In the second part of our series on challenges to the liberal state, Jerry Springer The Opera 's co-creator Stewart Lee ponders 'blasphemy'
Richard Thomas's Jerry Springer The Opera , which I directed, is finally on tour. Last spring, it was closed down indefinitely by the Religious Right. Threats from the gay-hate group Christian Voice convinced Sainsbury's to withdraw the show's DVD from sale in its shops and prompted a cancer charity to reject proceeds from a benefit performance.
When the opera was broadcast in January 2005, a concerted campaign led to the BBC receiving 60,000 complaints in advance of the screening, while television executives got police protection after their addresses were put on a Christian website.
And then a proposed tour for late 2005 collapsed after one third of theatres withdrew in the face of Christian Voice's pledge to demonstrate and prosecute them for blasphemy.
It's hard to believe that we are not living in the 1950s. These battles have been fought and won once already within my lifetime. The multi-award winning opera, which Richard and I worked on for four years, was conceived as an infernal version of Jerry Springer's television talk show as imagined by the dying titular host. It is set in Hell, with guests drawn from Judaeo-Christian myth to amplify the opera's themes of sin and guilt. Using religion in such an allegorical way isn't unusual, a fact noted in positive reviews in both the Church Times and The Catholic Herald . In fact, many of the aspects of the opera described as blasphemous by the Christian Right were drawn directly from Milton, Blake and medieval mystery plays, although not, admittedly, the bit where Jesus says he might be "a bit gay".
I've met very few people who have seen the opera and still think it should be banned. Those who do tend to be the sort who argue that Hurricane Katrina was God punishing New Orleans, who believe that all Muslims are going to Hell or who work for the Daily Mail . So it is difficult to care what they think.
Now, thanks to a rescue package, a reduction in cast and set, and the creative team agreeing to work for no royalties, the show is finally back on the road. Jerry Springer The Opera is already enjoying the predictable cycle of negative local paper editorials before each opening, followed by positive local paper reviews that wonder what people's problem is. Things are looking up. Who knows? One day we may even make some money out of it.
In the light of the Danish cartoon controversy, the usual covert racists have been saying that the writers of Jerry Springer The Opera would not have done the same thing with the Koran as we have with the Bible. This is, of course, true. But it is not a case of "political correctness gone mad".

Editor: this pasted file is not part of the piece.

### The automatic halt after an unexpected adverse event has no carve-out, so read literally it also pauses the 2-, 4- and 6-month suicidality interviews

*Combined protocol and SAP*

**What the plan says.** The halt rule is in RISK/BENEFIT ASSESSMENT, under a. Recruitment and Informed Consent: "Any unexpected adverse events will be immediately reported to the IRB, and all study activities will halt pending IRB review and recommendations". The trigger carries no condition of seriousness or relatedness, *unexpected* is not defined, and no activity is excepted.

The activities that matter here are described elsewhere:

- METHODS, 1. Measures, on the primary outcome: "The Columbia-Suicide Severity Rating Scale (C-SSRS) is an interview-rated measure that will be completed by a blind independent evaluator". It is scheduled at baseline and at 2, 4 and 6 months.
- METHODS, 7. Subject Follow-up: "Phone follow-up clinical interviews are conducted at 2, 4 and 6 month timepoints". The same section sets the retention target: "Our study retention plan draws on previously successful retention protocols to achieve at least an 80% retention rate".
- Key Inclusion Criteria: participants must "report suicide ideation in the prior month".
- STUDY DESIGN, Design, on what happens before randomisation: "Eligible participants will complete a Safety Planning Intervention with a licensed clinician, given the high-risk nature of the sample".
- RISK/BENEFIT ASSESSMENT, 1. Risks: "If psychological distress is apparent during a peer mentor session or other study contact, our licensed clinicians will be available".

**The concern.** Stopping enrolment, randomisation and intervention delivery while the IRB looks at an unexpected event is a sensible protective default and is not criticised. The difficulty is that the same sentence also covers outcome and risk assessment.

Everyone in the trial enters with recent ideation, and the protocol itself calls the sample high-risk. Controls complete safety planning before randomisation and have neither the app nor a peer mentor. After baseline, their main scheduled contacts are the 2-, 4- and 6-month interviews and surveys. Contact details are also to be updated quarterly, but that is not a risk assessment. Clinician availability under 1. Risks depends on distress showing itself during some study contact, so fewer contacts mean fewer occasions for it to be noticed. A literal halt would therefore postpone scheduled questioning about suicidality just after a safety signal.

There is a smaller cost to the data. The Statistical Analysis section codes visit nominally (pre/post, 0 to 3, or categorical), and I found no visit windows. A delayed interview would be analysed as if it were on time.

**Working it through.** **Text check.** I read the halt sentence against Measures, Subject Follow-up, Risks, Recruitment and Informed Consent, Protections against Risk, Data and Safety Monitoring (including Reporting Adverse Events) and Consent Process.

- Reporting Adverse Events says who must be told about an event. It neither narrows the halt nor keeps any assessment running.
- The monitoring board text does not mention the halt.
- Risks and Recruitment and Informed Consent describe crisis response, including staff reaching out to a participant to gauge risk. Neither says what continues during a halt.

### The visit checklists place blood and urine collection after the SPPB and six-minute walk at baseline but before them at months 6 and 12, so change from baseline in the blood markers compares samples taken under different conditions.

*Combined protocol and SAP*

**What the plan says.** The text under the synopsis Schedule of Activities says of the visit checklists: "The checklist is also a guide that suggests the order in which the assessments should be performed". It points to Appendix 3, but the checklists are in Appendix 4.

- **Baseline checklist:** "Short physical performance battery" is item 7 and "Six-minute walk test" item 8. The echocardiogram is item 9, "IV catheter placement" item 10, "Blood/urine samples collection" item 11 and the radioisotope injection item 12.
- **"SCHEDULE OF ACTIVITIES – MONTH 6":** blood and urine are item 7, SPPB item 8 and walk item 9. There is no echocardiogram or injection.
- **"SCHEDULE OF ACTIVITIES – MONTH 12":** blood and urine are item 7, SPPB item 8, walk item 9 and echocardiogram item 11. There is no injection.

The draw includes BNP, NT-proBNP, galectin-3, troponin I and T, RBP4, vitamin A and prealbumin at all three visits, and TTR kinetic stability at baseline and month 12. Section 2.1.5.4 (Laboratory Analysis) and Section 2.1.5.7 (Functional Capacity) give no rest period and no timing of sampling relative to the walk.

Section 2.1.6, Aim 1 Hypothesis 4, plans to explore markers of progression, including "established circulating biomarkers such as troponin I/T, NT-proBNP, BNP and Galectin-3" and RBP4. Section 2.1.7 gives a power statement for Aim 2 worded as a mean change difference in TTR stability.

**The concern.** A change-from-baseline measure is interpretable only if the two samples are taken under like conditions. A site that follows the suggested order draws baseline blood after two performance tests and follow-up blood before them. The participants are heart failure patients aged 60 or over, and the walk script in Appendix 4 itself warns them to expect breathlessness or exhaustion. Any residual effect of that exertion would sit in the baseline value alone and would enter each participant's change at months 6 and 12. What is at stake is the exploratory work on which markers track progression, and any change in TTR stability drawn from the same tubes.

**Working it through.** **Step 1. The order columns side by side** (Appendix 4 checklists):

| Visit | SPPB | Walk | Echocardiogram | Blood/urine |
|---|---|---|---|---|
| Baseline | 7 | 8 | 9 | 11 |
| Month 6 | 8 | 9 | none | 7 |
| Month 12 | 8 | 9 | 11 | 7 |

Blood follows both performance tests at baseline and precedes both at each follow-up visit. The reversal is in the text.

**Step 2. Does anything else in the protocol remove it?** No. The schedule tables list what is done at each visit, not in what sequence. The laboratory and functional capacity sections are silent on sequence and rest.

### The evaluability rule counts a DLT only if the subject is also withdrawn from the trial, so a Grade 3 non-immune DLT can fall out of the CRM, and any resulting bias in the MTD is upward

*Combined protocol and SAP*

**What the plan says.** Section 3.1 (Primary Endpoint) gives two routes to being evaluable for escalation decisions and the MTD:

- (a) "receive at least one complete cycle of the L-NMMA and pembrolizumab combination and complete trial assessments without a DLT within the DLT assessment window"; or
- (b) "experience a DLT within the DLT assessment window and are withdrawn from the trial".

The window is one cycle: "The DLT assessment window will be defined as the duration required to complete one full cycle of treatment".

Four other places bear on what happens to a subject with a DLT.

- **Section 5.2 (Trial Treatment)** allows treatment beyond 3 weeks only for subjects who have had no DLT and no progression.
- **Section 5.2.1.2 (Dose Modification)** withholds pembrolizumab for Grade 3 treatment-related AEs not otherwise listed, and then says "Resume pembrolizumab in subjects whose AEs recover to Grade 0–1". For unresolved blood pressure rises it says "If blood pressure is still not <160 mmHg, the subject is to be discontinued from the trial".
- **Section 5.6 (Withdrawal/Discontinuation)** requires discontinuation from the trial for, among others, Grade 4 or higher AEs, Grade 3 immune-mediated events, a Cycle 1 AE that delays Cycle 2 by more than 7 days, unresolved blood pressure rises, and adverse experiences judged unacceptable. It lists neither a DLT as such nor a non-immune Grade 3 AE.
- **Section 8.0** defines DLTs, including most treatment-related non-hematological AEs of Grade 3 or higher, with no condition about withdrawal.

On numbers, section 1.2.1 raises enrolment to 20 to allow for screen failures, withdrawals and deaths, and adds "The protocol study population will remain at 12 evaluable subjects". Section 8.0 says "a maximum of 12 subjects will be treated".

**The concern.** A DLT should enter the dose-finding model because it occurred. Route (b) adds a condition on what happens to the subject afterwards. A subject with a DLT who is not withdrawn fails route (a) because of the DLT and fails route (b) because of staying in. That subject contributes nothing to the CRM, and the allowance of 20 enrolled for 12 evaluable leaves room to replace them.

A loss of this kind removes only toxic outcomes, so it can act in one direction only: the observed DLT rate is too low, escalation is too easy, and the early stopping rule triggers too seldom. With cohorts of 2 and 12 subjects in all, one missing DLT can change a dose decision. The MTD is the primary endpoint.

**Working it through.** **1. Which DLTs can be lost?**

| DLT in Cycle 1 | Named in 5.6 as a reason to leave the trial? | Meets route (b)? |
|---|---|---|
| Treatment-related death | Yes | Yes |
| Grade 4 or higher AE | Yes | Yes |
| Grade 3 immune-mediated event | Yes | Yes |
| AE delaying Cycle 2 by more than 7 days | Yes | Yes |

In the opera, we were looking for commonly understood themes to examine universal feelings. American talk shows are commonly understood as is, in the West, the Christian myth. Most people here can't even spell Koran, so it isn't a serviceable story for a project such as ours.
Second, we don't know anything about Muslim culture. But if someone does want to write the first funny opera about Islam, we would be happy to help out, though I doubt you'd be able to raise the necessary investment with the Government trying to criminalise writers who deal with religious themes.
Third, at a time when ordinary Muslims understandably feel somewhat put upon, one has no desire to add to their woes without good reason. In contrast, Christianity is our cultural background, it has a rich history of artistic reappropriation, and we feel entitled to use its symbols as we see fit. That said, a few weeks ago I did begin reading the Koran, as it's obviously going to be hard to write comedy for the foreseeable future without understanding it. The first sentence ends with a warning of the day of judgment. To be honest, it doesn't start well.
The Danish cartoonists stepped on the landmine of depicting Muhammad without realising the seriousness of the taboo, obscuring their indoor firework of weak jokes about suicide bombers. You may say I'm a dreamer, but I look forward to living in a genuinely multicultural society and a genuinely global world where non-sectarian education means we all know enough about each other's cultures to be able to use them in the service of art, music, theatre and, yes, comedy from an informed position of strength.
Sadly, with Tony Blair passing the educational buck to faith schools and attempting to compromise freedom of speech with measures such as the Racial and Religious Hatred Bill, this vision seems ever further away.
Never mind. I understand that We Will Rock You is soon to embark on a national tour. You lucky people!
Stewart Lee is a writer, comedian and co-creator of Jerry Springer The Opera, which is currently touring the UK. www.jerryspringertheopera.com
Copyright ) Stewart Lee 2006.